Posted 11/12/2014 by Jesse Scheckner in Featured Fighter

American Top Team’s Dietter Navarro aims to continue career resurrection this Friday at AFC 23

This image and the slider image appear with the gracious permission of

All images (including the slider image) appear with the gracious permission of

Two fights into his career—almost exactly one year apart from one another—and Dietter Navarro’s record sat at a dejecting 0-2. He’d lost both fights by submission, the first occurring at Mixed Fighting Alliance: New Generation 3 in September 2010 and the second at Bellator Fighting Championship 50 in September 2011. By that time he was 29 years old—no spring chicken, as they say—and adding another loss to his record would significantly limit his options going forward.

…But more on that later.

Some might say the 5’9” lightweight stacked the deck against himself. He turned pro without competing in a single amateur bout, his reasoning based less on haste than on his aforementioned advanced age in comparison to many others starting out in the sport.

“I just felt kind of weird seeing older guys going into the amateurs and taking advantage of the younger guys, who I thought [the amateur fights] were for,” he said. “I didn’t want to beat up an 18-year-old kid, you know. I didn’t feel right about that. I thought, ‘You know, if I’m going to do this, I might as well take the hard road.’”

Born in Havana, Cuba in 1982, Dietter Navarro moved to Miami, Florida when he was eight years old. A naturally gifted athlete, he excelled in sports and became a member of the All-American Team in basketball between 1998 and 2000 while attending Champagnat Catholic, Brito Miami Private and Columbus High School. After college he found himself without a suitable physical outlet, but a chance encounter with a co-founder of one of MMA’s most lauded teams proved a perfect fit for the former high school standout.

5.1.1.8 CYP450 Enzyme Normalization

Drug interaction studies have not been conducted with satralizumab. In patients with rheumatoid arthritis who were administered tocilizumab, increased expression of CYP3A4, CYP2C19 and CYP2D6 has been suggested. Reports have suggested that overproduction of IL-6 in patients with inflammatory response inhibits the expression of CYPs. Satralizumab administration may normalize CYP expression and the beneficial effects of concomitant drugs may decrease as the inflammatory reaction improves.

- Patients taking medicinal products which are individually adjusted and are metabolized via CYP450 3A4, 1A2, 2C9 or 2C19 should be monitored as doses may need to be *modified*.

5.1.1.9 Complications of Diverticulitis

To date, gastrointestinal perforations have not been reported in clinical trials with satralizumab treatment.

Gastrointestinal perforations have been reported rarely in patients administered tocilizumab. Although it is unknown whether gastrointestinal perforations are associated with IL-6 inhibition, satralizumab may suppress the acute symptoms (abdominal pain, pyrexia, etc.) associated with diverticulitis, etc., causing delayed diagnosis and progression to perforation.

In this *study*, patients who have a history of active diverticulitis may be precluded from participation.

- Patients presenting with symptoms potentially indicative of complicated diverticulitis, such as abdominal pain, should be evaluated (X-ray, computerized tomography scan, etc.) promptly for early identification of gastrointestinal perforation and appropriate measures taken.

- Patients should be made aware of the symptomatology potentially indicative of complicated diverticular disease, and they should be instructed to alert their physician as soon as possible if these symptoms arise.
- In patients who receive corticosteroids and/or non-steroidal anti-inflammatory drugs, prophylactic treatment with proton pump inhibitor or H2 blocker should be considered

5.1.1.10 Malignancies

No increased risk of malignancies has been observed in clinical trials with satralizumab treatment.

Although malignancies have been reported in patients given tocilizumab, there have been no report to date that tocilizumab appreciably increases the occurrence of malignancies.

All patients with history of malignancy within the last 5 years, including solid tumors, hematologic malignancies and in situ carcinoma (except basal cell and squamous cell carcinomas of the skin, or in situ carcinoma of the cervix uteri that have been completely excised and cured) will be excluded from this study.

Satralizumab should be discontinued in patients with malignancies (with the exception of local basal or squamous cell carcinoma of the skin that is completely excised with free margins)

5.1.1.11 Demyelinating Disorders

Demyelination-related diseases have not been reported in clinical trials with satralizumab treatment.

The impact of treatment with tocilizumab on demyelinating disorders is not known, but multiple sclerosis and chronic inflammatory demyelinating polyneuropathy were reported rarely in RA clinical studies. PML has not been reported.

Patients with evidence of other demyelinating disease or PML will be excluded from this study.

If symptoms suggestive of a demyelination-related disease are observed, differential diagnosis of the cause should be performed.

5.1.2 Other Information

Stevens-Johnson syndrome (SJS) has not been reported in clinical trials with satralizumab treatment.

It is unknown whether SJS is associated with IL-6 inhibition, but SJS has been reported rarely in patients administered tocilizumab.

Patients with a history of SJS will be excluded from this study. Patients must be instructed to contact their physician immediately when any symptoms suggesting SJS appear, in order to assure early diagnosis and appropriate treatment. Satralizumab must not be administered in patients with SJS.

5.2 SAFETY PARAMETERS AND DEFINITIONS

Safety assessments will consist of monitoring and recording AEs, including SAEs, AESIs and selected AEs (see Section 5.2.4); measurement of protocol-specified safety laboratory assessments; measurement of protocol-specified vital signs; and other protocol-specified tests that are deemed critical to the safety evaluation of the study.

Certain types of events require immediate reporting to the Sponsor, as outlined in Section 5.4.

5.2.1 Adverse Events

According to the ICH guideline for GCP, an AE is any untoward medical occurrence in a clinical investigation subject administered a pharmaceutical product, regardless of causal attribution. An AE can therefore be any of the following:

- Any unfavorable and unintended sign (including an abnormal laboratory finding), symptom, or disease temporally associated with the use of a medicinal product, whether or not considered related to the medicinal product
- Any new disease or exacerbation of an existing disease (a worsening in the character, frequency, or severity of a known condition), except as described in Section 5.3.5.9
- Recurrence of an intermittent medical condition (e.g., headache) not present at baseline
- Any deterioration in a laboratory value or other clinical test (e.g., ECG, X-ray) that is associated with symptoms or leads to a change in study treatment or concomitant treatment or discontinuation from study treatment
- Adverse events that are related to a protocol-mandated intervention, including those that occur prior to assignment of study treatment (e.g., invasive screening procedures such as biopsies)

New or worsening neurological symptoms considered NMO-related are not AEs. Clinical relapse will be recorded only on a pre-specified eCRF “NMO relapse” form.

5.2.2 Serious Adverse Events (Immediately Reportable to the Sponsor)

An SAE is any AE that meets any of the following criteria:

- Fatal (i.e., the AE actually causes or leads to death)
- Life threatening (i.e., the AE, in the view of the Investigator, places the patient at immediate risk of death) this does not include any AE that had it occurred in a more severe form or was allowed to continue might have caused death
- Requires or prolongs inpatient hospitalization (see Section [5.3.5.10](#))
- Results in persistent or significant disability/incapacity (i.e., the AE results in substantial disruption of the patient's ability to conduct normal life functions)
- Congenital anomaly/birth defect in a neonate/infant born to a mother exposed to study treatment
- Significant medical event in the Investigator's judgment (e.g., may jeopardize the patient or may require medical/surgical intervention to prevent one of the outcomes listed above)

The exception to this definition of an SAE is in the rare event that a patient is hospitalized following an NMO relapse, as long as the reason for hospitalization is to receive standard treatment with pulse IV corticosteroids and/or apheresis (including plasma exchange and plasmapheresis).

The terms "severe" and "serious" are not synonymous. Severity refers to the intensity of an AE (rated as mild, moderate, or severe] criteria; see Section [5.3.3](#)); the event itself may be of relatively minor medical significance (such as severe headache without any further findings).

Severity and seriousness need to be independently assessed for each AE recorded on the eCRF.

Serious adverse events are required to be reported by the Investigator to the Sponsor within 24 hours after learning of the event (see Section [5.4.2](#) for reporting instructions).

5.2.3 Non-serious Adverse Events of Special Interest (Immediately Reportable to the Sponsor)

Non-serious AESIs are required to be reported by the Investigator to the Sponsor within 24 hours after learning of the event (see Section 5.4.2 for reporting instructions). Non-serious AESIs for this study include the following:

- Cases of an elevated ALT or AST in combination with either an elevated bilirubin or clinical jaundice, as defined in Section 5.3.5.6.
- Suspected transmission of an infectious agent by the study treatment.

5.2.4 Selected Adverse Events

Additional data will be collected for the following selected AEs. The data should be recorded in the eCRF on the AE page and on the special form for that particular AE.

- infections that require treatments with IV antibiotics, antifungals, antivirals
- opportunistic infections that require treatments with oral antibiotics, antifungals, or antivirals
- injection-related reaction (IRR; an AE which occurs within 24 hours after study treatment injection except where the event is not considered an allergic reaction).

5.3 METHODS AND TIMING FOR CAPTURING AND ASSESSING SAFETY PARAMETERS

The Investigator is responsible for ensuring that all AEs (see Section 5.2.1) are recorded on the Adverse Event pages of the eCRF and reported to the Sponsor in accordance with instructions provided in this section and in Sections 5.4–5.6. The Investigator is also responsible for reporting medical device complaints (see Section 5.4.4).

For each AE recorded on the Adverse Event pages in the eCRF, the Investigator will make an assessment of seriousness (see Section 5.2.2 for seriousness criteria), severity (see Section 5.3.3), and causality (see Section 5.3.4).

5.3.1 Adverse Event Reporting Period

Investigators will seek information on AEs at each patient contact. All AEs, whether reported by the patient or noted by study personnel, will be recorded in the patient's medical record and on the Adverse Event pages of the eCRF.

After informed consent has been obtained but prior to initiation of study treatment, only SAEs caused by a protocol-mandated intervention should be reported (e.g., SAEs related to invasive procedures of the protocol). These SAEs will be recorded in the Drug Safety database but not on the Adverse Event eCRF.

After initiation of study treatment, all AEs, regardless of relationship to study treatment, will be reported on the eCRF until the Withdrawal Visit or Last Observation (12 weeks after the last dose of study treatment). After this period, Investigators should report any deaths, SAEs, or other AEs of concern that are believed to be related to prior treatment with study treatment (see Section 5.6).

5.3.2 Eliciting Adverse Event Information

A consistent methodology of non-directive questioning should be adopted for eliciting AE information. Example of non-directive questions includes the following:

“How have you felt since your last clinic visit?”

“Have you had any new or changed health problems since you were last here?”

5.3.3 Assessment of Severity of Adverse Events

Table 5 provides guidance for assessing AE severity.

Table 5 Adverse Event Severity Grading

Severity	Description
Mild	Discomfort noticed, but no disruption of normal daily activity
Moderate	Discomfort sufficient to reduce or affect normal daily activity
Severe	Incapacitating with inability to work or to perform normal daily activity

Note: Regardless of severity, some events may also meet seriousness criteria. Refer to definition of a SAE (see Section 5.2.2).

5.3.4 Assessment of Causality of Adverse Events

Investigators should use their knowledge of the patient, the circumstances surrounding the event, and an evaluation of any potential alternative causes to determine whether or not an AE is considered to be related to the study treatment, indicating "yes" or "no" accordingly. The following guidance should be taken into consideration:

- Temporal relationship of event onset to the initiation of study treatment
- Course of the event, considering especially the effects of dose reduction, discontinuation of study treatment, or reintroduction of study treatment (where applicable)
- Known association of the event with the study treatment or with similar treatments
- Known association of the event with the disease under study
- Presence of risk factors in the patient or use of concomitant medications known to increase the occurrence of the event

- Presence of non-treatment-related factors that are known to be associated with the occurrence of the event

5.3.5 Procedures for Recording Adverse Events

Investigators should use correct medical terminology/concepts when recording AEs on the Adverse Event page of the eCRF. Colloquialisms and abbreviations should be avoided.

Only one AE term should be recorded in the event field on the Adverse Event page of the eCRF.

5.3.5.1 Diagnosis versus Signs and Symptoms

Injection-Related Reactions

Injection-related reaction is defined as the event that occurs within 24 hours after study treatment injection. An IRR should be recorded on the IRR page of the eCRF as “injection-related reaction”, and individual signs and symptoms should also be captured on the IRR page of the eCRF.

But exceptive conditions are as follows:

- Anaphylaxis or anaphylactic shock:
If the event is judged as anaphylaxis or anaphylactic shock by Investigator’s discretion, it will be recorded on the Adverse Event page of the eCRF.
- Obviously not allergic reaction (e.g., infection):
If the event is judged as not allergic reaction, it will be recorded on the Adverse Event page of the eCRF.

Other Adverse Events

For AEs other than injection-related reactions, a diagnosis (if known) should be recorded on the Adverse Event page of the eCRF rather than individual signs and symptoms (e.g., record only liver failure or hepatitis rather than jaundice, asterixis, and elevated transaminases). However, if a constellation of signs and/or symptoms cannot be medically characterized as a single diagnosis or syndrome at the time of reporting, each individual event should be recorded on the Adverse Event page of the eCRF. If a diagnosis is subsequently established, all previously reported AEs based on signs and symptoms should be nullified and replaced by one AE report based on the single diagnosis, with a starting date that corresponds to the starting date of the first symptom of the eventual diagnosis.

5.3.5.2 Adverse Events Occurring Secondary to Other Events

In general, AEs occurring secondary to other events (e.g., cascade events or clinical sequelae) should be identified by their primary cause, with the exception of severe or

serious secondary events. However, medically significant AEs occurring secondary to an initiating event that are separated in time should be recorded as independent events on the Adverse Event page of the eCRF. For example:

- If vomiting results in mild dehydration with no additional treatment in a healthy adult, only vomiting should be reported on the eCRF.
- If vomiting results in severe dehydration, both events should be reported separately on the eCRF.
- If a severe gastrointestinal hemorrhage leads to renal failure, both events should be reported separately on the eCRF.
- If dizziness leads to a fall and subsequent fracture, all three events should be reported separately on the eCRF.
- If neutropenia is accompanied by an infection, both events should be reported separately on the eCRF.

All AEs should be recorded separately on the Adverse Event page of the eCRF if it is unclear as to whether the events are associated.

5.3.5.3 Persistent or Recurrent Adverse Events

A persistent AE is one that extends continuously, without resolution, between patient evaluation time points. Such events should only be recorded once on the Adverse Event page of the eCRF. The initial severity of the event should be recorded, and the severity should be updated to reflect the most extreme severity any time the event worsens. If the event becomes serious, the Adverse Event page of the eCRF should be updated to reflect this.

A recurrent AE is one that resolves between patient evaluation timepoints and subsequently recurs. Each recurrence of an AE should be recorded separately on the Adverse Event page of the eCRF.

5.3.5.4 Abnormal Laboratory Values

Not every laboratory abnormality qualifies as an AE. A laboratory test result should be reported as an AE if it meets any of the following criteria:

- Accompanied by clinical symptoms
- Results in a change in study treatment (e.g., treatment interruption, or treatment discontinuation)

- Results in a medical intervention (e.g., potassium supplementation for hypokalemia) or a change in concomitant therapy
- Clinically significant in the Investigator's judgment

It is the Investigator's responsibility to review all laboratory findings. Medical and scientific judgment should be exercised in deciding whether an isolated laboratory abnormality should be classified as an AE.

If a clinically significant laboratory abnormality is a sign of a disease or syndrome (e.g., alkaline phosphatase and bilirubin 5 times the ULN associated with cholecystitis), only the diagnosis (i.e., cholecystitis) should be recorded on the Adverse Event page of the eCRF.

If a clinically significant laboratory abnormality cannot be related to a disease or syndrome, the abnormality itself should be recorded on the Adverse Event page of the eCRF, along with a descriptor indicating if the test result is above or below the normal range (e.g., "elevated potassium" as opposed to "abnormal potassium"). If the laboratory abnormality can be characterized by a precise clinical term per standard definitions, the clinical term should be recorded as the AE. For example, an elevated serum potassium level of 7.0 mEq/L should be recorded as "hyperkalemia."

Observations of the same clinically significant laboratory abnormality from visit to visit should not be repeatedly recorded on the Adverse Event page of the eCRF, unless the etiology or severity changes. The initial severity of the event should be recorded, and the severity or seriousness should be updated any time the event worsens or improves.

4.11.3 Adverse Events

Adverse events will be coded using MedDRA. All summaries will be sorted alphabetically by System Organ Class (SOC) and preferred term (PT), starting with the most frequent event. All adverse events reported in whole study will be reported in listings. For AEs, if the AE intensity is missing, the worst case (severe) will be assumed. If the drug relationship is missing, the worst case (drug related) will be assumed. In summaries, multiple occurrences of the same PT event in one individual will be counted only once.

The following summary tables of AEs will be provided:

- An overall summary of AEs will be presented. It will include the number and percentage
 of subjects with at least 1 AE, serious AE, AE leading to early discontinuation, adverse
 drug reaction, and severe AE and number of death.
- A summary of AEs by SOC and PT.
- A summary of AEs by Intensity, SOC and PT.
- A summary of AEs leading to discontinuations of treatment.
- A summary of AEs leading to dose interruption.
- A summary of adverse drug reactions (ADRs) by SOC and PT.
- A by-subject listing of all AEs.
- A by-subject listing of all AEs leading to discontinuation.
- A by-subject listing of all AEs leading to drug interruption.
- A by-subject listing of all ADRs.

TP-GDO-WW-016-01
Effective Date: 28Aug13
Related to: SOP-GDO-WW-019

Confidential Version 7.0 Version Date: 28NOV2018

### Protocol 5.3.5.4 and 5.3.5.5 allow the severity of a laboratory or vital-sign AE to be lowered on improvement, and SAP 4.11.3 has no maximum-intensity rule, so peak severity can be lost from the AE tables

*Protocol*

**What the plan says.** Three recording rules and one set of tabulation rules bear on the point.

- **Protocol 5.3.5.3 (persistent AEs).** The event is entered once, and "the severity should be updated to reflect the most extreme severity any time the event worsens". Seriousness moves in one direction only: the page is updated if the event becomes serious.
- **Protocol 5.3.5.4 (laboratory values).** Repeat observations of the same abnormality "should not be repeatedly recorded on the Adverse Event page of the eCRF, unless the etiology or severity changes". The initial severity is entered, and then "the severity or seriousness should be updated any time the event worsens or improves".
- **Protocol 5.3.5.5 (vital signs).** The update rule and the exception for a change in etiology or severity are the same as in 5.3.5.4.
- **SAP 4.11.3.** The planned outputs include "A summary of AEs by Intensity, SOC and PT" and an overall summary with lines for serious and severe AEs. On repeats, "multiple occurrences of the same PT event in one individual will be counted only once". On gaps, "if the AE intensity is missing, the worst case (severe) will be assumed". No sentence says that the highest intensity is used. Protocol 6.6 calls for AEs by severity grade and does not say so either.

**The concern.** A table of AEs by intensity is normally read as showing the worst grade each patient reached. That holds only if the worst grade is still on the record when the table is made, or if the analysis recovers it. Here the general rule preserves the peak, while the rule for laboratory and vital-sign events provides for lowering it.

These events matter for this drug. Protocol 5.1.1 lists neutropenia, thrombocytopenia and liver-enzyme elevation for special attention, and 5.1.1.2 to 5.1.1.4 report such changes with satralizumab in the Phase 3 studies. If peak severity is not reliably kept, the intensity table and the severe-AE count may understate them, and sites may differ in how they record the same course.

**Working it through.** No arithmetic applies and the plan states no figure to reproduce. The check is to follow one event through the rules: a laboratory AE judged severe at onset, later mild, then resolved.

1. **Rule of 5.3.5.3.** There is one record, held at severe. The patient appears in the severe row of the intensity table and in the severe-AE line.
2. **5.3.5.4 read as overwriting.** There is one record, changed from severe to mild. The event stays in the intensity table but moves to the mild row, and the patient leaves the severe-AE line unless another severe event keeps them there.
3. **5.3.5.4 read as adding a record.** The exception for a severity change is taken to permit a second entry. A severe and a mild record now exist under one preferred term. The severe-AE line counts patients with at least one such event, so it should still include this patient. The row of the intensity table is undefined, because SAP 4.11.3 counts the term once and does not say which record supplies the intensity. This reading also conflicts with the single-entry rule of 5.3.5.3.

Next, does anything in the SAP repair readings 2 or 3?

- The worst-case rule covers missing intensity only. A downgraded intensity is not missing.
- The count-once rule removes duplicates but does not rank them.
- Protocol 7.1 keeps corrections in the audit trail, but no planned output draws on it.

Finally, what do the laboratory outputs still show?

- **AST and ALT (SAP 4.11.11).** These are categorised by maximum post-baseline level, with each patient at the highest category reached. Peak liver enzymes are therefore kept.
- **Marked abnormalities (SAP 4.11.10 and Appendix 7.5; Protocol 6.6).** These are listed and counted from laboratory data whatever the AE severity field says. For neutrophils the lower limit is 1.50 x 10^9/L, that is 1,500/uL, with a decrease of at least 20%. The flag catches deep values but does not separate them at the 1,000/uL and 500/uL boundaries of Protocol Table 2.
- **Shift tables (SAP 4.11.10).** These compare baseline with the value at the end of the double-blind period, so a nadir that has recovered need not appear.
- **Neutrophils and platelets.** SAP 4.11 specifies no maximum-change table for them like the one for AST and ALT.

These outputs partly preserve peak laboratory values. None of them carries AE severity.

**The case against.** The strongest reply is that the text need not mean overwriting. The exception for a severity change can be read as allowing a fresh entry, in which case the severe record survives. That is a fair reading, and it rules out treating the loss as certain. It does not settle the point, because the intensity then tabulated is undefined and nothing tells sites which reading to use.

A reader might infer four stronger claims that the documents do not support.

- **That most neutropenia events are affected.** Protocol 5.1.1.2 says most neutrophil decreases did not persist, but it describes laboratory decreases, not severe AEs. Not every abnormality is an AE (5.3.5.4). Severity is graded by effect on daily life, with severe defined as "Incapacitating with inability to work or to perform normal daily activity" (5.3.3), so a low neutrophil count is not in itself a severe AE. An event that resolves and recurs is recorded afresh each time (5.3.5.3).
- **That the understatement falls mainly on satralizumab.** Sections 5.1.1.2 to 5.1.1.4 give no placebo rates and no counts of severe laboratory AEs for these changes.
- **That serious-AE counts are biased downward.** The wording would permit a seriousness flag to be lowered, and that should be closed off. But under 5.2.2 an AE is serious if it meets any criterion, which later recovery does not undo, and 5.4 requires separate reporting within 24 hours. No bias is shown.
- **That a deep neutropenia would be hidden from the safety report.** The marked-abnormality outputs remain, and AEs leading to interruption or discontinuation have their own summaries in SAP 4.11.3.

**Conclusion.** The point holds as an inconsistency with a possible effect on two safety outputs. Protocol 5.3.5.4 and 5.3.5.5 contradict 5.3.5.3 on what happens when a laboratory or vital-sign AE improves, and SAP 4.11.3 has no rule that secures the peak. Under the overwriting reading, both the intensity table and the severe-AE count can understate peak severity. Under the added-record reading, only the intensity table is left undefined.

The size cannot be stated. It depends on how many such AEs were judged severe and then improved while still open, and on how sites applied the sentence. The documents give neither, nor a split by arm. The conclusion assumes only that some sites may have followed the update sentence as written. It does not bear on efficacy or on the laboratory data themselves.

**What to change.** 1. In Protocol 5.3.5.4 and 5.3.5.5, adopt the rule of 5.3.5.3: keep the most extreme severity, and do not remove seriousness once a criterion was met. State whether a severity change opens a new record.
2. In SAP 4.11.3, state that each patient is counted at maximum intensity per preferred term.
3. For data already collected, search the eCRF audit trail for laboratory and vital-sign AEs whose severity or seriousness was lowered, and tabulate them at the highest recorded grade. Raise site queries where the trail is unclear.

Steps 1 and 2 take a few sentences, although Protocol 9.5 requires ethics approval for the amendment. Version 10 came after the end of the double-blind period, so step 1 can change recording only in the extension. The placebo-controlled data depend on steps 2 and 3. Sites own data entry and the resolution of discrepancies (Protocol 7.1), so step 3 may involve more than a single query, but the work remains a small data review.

“I’ve always liked to compete, and one day I met Conan Silveira—he used to teach a jiu-jitsu class at American Top Team—and he later invited me to train at [ATT Coconut] Creek,” he said. “I feel that the athleticism you bring from basketball helps a lot. It makes everything easier. I just had to get used to getting punched, but other than that it helped out a lot.”

Navarro will be fighting for the second time in one year for the first time in his four-year career when he steps into the cage this weekend for Absolute Fighting Championship 23.What’s more, he’ll be doing so riding a two-fight win streak.

Back in 2011, walking out of the Seminole Hard Rock Hotel & Casino after suffering his second consecutive submission loss at Bellator 50, Navarro knew he had to do something different. He had the competitive drive and the will to win, but some key element was missing. Fortunately, he had a strong support system in his coaches and training partners at American Top Team and they helped him close some of the holes in his game.

Navarro attributes a great deal of his career resurgence to his teammates at American Top Team.